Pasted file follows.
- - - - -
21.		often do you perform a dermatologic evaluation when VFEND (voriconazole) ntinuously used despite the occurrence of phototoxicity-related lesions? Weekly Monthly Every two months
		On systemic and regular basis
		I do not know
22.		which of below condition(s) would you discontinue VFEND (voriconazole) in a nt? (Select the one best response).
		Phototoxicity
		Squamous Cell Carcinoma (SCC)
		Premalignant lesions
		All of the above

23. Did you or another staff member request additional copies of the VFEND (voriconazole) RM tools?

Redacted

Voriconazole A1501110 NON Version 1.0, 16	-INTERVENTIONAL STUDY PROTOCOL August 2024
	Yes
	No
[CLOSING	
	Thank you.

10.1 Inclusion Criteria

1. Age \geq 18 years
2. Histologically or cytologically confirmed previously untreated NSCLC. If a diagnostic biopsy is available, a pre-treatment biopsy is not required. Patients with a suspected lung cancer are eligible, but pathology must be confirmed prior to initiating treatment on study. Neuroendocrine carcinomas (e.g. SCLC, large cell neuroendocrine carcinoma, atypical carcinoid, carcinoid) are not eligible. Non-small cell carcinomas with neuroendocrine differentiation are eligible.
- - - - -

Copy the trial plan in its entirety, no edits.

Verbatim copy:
21.		often do you perform a dermatologic evaluation when VFEND (voriconazole) ntinuously used despite the occurrence of phototoxicity-related lesions? Weekly Monthly Every two months
		On systemic and regular basis
		I do not know
22.		which of below condition(s) would you discontinue VFEND (voriconazole) in a nt? (Select the one best response).
		Phototoxicity
		Squamous Cell Carcinoma (SCC)
		Premalignant lesions
		All of the above

23. Did you or another staff member request additional copies of the VFEND (voriconazole) RM tools?

Redacted

Voriconazole A1501110 NON Version 1.0, 16	-INTERVENTIONAL STUDY PROTOCOL August 2024
	Yes
	No
[CLOSING	
	Thank you.

10.1 Inclusion Criteria

1. Age \geq 18 years
2. Histologically or cytologically confirmed previously untreated NSCLC. If a diagnostic biopsy is available, a pre-treatment biopsy is not required. Patients with a suspected lung cancer are eligible, but pathology must be confirmed prior to initiating treatment on study. Neuroendocrine carcinomas (e.g. SCLC, large cell neuroendocrine carcinoma, atypical carcinoid, carcinoid) are not eligible. Non-small cell carcinomas with neuroendocrine differentiation are eligible.